OBJECTIVE: Infections involving the central nervous system have very serious consequences and affect thousands of people in Africa. Despite the availability of new antibiotics and vaccines, neuroinfections act as dangerous and life-threatening conditions. The most frequent neuroinfections which are of the greatest importance for public health systems are viral diseases (such as HIV, encephalitis, poliomyelitis, rabies), bacterial diseases (bacterial meningitis, neurological complications of leprosy and tuberculosis) and parasitic infections (cerebral malaria, sleeping sickness, trypanosomiasis, schistosomiasis, toxoplasmosis etc...
September 2013: Neuro Endocrinology Letters
Luciano Cesar Pontes Azevedo, Cristiana M Toscano, Ana Luiza Bierrenbach
BACKGROUND: Bacterial meningitis is associated with significant burden in Brazil. In 2010, both 10-valent pneumococcal conjugate vaccine and meningococcal capsular group C conjugate vaccine were introduced into the routine vaccination schedule. Haemophilus influenzae type b vaccine was previously introduced in 1999. This study presents trends in demographics, microbiological characteristics and seasonality patterns of bacterial meningitis cases in Brazil from 2000 to 2010. METHODS AND FINDINGS: All meningitis cases confirmed by clinical and/or laboratory criteria notified to the national information system for notifiable diseases between 2000 and 2010 were analyzed...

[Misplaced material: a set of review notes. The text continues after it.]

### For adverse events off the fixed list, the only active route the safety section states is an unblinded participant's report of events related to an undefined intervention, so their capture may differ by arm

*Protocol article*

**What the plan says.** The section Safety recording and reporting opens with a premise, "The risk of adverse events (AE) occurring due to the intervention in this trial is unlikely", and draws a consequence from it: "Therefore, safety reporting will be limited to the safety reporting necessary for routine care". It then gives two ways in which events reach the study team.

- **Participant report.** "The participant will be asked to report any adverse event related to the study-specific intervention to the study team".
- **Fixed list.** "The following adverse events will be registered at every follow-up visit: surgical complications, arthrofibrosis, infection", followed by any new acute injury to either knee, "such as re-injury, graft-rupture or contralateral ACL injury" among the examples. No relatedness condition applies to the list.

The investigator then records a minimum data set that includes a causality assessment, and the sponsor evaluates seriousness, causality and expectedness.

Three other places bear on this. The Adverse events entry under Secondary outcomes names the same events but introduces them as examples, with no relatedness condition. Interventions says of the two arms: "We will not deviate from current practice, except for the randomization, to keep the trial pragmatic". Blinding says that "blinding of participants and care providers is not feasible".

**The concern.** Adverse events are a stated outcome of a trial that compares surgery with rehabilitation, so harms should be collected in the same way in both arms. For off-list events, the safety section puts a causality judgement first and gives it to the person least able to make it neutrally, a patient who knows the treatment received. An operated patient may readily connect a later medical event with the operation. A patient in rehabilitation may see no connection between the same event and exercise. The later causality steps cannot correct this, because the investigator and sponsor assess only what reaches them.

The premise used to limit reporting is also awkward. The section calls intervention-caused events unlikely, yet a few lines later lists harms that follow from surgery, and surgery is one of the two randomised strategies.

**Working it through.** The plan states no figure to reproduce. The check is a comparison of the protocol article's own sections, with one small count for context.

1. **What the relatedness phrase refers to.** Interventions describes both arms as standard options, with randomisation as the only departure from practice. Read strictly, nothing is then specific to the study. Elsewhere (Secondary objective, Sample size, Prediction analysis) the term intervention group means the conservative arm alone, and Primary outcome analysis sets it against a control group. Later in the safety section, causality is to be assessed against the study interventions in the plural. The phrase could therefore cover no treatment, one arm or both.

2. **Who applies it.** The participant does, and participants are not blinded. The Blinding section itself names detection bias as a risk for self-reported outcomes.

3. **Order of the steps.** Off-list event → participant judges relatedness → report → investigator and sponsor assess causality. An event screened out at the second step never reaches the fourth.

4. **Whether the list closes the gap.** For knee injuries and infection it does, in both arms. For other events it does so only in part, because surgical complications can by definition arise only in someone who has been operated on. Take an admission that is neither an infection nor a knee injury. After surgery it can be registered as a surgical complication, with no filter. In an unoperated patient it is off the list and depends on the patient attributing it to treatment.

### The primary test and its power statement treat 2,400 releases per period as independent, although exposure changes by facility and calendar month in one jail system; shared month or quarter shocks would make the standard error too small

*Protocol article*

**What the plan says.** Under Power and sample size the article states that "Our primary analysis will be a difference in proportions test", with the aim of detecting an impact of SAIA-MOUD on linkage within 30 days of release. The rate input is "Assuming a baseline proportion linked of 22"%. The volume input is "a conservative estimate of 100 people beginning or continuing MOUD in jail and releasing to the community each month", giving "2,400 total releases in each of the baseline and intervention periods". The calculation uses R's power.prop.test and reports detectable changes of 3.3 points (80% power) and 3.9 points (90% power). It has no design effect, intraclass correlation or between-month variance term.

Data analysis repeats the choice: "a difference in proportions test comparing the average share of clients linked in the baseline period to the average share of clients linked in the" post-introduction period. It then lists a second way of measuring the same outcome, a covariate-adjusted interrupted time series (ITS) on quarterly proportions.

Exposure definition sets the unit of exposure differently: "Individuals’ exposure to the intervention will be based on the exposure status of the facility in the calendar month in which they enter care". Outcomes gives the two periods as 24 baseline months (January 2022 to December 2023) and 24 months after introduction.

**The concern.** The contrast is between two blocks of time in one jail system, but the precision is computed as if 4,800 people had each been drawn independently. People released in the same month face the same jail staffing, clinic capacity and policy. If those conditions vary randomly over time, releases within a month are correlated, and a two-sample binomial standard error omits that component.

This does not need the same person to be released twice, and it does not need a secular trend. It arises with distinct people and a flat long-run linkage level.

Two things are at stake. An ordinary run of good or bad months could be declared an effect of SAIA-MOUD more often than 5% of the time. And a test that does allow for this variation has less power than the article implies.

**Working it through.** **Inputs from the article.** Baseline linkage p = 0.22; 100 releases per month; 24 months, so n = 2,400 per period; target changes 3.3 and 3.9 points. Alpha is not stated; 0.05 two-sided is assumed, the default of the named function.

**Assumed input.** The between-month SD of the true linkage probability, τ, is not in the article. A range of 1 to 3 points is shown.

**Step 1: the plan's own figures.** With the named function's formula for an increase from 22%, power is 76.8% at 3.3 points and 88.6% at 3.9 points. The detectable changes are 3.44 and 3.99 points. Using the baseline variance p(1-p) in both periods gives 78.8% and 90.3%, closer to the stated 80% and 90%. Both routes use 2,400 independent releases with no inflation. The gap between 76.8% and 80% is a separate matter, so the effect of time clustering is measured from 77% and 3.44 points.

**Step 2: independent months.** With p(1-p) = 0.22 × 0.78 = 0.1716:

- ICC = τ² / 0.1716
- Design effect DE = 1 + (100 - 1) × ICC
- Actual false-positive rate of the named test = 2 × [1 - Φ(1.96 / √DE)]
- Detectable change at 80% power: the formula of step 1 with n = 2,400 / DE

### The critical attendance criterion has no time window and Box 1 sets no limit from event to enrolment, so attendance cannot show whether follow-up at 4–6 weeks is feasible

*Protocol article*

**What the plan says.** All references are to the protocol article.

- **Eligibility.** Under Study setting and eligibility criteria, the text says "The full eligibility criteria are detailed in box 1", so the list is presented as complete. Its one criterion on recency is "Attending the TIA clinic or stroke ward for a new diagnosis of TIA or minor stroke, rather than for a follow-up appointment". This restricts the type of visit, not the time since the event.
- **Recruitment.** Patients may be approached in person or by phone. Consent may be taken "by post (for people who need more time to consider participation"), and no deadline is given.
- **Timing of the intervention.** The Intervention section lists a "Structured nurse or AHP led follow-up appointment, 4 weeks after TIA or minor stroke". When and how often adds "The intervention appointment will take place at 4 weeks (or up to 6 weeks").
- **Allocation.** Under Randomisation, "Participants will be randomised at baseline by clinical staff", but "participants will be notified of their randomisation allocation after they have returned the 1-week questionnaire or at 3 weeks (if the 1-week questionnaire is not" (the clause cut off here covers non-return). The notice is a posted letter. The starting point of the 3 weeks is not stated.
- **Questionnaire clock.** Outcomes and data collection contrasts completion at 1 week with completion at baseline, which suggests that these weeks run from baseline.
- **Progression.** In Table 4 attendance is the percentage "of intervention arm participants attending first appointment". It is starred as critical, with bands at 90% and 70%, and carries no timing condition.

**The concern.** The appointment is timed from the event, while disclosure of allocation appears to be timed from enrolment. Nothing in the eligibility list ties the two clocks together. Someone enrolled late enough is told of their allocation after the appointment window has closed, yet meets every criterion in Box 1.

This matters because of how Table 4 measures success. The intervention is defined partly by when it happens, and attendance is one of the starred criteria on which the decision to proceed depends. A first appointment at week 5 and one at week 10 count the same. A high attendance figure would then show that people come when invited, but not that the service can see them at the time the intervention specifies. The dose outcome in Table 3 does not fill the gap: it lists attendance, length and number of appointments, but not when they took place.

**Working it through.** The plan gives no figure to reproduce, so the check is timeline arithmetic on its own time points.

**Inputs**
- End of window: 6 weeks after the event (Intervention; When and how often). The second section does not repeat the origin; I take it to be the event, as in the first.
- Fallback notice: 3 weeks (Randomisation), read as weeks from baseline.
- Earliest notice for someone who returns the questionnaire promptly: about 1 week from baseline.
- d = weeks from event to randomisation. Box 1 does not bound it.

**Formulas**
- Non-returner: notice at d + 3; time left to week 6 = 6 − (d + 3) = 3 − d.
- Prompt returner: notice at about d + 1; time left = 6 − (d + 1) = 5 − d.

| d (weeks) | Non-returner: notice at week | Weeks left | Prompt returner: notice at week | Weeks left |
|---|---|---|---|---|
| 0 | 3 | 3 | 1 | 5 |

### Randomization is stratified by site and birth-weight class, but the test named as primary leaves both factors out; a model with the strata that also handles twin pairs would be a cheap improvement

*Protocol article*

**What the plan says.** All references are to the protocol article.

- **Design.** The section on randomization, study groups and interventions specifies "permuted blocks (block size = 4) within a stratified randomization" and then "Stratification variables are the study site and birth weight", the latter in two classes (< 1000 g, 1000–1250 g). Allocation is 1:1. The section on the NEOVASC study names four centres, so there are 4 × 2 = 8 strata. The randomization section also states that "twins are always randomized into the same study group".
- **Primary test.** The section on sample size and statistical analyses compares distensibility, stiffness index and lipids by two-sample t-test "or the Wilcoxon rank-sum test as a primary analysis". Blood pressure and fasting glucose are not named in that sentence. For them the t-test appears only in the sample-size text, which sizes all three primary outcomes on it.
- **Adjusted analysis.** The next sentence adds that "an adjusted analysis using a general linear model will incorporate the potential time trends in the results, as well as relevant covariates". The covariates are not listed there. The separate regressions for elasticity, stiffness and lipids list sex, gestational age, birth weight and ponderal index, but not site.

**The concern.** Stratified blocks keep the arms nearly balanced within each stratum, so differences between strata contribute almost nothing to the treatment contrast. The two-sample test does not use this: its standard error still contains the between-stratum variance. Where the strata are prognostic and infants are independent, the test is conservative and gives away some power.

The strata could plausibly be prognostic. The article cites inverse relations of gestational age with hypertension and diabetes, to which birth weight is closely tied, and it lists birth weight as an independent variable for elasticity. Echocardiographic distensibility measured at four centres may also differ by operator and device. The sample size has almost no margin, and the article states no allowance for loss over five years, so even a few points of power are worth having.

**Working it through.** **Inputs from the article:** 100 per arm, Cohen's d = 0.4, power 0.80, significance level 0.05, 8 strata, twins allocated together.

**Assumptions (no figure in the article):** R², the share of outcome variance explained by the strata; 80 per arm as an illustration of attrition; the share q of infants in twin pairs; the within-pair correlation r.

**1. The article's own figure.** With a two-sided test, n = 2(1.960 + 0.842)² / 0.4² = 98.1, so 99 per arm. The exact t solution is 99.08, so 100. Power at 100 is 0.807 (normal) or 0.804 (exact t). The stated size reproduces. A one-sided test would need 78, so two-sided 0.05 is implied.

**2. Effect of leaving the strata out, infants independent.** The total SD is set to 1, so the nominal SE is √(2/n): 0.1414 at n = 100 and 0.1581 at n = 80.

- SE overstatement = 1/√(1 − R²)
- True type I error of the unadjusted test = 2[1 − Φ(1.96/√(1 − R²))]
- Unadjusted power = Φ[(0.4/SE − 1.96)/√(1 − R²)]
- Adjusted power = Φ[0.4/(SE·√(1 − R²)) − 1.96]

2013: PloS One
Mélanie Moltenis, Marie-Blanche Valnet-Rabier, Joël Leroy, Jean-Pierre Kantelip
During influenza A pandemia, the vaccination on pregnant women has raised many questions. Pandemia, easiness of travelling, and insufficient vaccinal coverage, expose these patients to infection which may have serious consequences on their pregnancy and on the child to born. On pregnant women, the precautionary principle is a priority and the evaluation of epidemiological risk is essential, in order to prevent adverses events. Prophylactic vaccinal administration against infections should be assessed with caution due to the little amount of available data...
September 2012: Thérapie
Karen L Roos, John E Greenlee